THE UK Government is "trashing" international humanitarian law, one MP has said, as pressure is mounting on the Government to reverse its decision to withdraw funding from UNRWA, the largest humanitarian agency in Gaza.

It comes as more than 100 MPs signed a letter addressed to Foreign Secretary David Cameron, urging the Government to resume funding amid concerns of an impending famine.

Speaking to The National, SNP MP Philippa Whitford (below) – who previously worked as a surgeon in Gaza – said the UK Government was “trashing international law” in its attempts to defend Israel’s actions.

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“Right from the start, we saw the UK and the US align with Israel, which I totally understand. On October 7, the world was looking in horror at what Hamas did in that attack,” Whitford said.

“But it didn’t take long for us to realise that the Israeli response was going to be totally disproportionate, and that has turned into literal slaughter in Gaza.”

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It is estimated that around 10,000 bodies are buried under the rubble in Gaza, with 80,000 people injured and 400,000 people who are believed to be suffering from illness.

“There’s a real risk that the final numbers of people who die in Gaza will completely overshadow those who were killed directly by bombing,” Whitford said.

Colleagues in Gaza have told Whitford that malnutrition, infection and dehydration were contributing to many deaths, even if they were not the direct cause.

“Both starvation and dehydration are clearly used as a weapon of war, which is against international humanitarian law,” Whitford continued.

“Personally, I think David Cameron [below] is relatively uncomfortable with the space that he found himself appointed to.

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“You can hear that he is becoming more uncomfortable with the UK Government’s position, but it’s taking [the Government] an awfully long time to change language or even to be a critical friend to Israel.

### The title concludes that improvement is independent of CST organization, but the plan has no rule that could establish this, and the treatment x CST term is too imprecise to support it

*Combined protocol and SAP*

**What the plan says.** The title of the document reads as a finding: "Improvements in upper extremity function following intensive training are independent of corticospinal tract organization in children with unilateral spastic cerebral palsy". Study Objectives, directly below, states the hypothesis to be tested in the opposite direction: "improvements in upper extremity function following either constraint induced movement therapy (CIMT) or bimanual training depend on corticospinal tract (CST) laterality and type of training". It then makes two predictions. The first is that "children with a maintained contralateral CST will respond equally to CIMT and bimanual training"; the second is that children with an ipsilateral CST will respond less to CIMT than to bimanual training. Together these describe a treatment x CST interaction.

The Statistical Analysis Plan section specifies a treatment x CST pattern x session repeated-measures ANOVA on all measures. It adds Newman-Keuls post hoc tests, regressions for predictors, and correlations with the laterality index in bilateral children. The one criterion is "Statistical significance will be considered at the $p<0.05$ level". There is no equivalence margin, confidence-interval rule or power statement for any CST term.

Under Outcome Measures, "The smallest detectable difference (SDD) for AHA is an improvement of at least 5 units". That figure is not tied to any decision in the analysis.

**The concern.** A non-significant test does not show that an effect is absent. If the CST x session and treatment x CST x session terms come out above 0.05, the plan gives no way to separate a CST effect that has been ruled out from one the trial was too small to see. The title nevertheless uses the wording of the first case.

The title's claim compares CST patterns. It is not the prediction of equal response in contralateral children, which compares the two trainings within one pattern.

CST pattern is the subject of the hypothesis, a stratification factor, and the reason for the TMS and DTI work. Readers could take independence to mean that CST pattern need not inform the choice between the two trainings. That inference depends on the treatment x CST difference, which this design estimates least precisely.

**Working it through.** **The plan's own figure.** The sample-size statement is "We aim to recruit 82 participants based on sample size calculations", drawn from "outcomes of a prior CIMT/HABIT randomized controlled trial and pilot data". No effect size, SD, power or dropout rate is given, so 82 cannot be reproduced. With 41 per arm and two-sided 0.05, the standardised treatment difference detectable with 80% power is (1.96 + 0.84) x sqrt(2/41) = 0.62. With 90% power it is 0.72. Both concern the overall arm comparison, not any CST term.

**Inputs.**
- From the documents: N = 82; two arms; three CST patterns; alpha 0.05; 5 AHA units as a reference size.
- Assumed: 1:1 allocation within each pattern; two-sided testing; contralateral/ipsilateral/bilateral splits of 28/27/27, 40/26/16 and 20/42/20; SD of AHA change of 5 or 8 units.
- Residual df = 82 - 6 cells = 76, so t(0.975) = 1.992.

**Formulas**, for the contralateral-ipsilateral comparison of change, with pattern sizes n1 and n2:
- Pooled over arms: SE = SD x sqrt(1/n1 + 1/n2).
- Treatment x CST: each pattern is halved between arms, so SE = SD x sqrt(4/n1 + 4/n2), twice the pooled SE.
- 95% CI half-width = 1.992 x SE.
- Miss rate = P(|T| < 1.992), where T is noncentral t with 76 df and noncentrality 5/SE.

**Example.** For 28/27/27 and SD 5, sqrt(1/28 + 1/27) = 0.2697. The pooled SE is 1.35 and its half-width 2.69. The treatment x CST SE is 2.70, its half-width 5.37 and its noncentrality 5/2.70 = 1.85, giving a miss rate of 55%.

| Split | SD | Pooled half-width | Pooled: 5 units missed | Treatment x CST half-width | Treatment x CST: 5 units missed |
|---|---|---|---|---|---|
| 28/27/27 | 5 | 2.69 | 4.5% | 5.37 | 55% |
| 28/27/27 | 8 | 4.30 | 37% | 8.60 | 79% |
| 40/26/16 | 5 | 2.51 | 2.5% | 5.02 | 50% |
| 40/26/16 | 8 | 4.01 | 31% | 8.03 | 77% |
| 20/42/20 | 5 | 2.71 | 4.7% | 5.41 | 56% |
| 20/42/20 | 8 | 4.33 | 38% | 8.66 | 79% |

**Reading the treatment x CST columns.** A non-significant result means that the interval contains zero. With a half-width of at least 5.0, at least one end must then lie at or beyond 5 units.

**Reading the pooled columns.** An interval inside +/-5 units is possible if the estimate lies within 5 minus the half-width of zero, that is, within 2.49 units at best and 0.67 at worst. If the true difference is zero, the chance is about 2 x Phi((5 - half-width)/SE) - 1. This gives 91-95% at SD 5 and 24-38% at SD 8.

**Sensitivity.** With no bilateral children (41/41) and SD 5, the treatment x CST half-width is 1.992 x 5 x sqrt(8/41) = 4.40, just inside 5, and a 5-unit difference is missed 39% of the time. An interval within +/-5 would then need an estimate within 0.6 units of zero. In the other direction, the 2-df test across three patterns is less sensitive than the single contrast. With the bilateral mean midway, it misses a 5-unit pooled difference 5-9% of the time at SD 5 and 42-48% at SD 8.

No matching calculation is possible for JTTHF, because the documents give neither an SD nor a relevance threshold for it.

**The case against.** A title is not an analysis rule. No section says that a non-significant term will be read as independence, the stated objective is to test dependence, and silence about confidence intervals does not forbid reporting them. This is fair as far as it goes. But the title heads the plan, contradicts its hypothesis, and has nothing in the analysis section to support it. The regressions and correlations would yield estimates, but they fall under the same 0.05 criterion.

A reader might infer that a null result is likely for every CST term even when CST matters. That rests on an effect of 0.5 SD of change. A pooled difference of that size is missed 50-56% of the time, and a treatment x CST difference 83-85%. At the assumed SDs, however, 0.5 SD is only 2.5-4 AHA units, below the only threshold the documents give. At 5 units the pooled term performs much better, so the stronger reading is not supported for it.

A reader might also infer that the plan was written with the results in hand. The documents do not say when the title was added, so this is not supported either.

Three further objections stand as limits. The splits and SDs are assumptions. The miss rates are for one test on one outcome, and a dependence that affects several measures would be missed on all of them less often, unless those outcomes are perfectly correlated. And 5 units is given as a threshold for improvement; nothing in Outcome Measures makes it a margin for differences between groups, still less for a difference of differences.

“They are trashing international law itself in their attempts to defend what Israel is doing in Gaza, and therefore they’ve lost all moral authority.

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“If this is the baseline of revenge and retribution, that leads to a very dark future ahead.”

The World Health Programme previously stated that famine in Gaza was “imminent”, with more than one million people expected to face “catastrophic” hunger unless significantly more food is allowed to enter Gaza.

‘Struggling to find the words’

Alba MP Kenny MacAskill (below) told The National he had signed the letter for two reasons.

The National: “Firstly, there’s a humanitarian catastrophe unfolding as a result of Israeli actions,” MacAskill said.

“UNRWA are on the ground and best placed to react to it.

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“Secondly, the funding was suspended simply on the basis of Israeli allegations which have been refuted.

“Humanity – never mind natural justice – dictate it should be restored, and now.”

Meanwhile, SNP MP Anne McLaughlin (below) said she was “struggling to find the words to express what I know all right-thinking human beings are thinking about this”, as the death toll in Gaza has reached more than 32,000.

The National: Anne McLaughlinMcLaughlin said: “People have starved to death. Children have starved to death. I have met UK based Palestinians who speak to their loved ones on the phone and they tell them they don’t know if they’ll ever eat again. They are slowly and painfully dying.

“I am struggling to find the words to express what I know all right thinking human beings are thinking about this. Perhaps those words don’t exist.

“But there are most definitely actions that can be taken and there is zero excuse for not resuming funding to UNRWA.”

In a post on Twitter/X, SNP MP Joanna Cherry said she had signed the letter “on my own behalf” and “on behalf of so many of my #EdinburghSouthWest constituents who like me are aghast at the use of starvation as a weapon of war in #Gaza.”

Parliament is currently in Easter Recess and is due to sit again on April 15.